FITNESS 50-PLUS: Rest and Recovery
Unfortunately, identifying the right balance of hard work and recovery is the most difficult part of serious fitness training. So it comes to no surprise that most of my clients are much more focused on the exercises I teach to help them reach their goals of rehabilitation, balance, weight management, health improvement, greater overall fitness etc. Paying attention to proper rest and recovery often is being neglected. I guess if one pays for training rest seems a waste. As a trainer and therapist it is my job to ensure that a client/patient is not sabotaging his/her own efforts of improvement and remind them that adequate rest and recovery are an essential part of any work out program and no less important than the exercise itself. Lack of rest in between exercises within a training session and too little or poor recovery on off days will compromise the success of training whether the goals pertain to rehabilitation, health maintenance, fitness or athletic performance and regardless of age. Rest and recovery will however increasingly gain greater relevance and importance as we age. Some of you might have watched the Winter Olympics in Sochi. Norway’s Ole Einar Bjoerndalen (age 40) became the most decorated Winter Olympian of all times. He almost missed the team as he had dropped far down in World rankings in 2012 and only after changing his training and emphasizing rest and recovery did he become successful again. In today’s blog I want to help you better understand the role of rest and recovery and leave you with some tips on how you can maximize your rest and recovery periods to ensure training success.
The role of rest in between sets and different exercises within a training session
Rest in between sets and exercises depend on the intensity of a given exercise (number of reps and work load) the overall demand on the body and the goals of your training . If trying to improve muscular strength endurance/fatigue resistance you trainer will most likely chose light to moderate work loads, high number of repetitions and short (30 seconds or incomplete recovery) rest periods in between sets. If maximum strength is to be improved high to maximum work loads, low number of repetitions, and long rest periods (complete or nearly complete recovery) in between sets are the common choice. Improving aerobic cardio-vascular capacities requires you to train at or near the aerobe-anaerobe threshold for extended periods of time, while improvements of anaerobe capacities require a short high intensity stimulus like a sprint. Rest periods have to be far longer. And yes there are newer methods that have gained great popularity such as High Intensity Training (HIT) or High Intensity Interval Training (HIIT) mostly due to their high caloric expenditure and impact on VO2 that allow for very little or no rest in between exercises. These types of work-outs are typically shorter in total time (15-30 min) and require full recovery on off days to be successful.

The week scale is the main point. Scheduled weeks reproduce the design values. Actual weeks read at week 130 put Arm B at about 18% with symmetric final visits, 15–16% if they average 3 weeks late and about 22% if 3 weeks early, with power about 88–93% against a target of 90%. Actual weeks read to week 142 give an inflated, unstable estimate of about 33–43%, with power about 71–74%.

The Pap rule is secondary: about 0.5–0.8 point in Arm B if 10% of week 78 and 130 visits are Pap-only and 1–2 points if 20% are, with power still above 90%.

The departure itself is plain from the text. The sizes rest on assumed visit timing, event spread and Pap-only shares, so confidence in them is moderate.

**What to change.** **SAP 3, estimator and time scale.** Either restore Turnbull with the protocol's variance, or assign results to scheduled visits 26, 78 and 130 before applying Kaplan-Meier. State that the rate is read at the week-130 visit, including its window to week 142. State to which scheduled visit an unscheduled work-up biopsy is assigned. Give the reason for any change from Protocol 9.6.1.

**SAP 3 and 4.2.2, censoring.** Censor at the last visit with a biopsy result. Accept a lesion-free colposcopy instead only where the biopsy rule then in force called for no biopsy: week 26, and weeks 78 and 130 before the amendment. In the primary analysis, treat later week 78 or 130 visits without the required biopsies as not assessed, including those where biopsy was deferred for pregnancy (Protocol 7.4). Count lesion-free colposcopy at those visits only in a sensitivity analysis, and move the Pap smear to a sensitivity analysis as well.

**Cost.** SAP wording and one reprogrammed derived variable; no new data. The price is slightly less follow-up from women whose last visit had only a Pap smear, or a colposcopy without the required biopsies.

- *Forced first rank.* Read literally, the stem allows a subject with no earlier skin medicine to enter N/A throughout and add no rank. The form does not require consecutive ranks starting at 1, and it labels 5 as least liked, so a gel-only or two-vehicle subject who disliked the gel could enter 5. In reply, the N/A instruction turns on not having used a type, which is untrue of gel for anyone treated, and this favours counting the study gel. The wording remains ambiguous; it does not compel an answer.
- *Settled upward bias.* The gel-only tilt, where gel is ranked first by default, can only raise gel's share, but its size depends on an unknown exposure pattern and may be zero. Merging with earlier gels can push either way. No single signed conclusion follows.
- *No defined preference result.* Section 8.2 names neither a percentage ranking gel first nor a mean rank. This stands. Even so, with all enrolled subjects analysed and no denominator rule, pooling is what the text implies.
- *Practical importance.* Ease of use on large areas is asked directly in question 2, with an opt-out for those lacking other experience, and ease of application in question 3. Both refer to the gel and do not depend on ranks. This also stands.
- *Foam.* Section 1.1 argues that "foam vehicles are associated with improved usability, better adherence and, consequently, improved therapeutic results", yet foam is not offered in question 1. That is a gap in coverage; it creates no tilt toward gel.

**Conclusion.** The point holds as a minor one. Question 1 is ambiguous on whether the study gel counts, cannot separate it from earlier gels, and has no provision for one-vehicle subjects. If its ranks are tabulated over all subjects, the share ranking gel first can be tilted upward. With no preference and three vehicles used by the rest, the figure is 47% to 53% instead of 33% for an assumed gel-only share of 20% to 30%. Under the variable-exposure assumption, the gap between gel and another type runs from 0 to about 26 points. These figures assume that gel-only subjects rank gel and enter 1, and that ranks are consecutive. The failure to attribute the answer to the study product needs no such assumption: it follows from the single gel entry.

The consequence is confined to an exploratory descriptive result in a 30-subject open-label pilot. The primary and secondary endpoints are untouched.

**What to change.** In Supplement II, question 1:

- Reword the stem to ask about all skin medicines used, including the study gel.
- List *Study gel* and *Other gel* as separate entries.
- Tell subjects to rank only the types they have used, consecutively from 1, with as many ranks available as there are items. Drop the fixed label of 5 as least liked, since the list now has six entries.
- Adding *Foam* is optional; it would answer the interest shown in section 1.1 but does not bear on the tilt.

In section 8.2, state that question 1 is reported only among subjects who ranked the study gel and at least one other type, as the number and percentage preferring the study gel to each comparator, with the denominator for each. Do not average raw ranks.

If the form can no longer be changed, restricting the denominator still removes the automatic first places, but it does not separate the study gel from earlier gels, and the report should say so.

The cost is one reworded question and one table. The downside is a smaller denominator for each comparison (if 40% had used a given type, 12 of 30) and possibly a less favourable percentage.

Recovery in between training sessions – Super Compensation
Training success relies on the principle of “Super Compensation” which means that training is supposed to stimulate a response that improves the body’s readiness for the next training session and its demands. In order to accomplish “Super Compensation” the work-out has to provide a progressive overload challenging strength, balance, and/or aerobic/anaerobic capabilities etc. In order to ensure optimal results after each session, exercises, work loads, numbers of repetitions and rest in between sets and work outs have to be planned.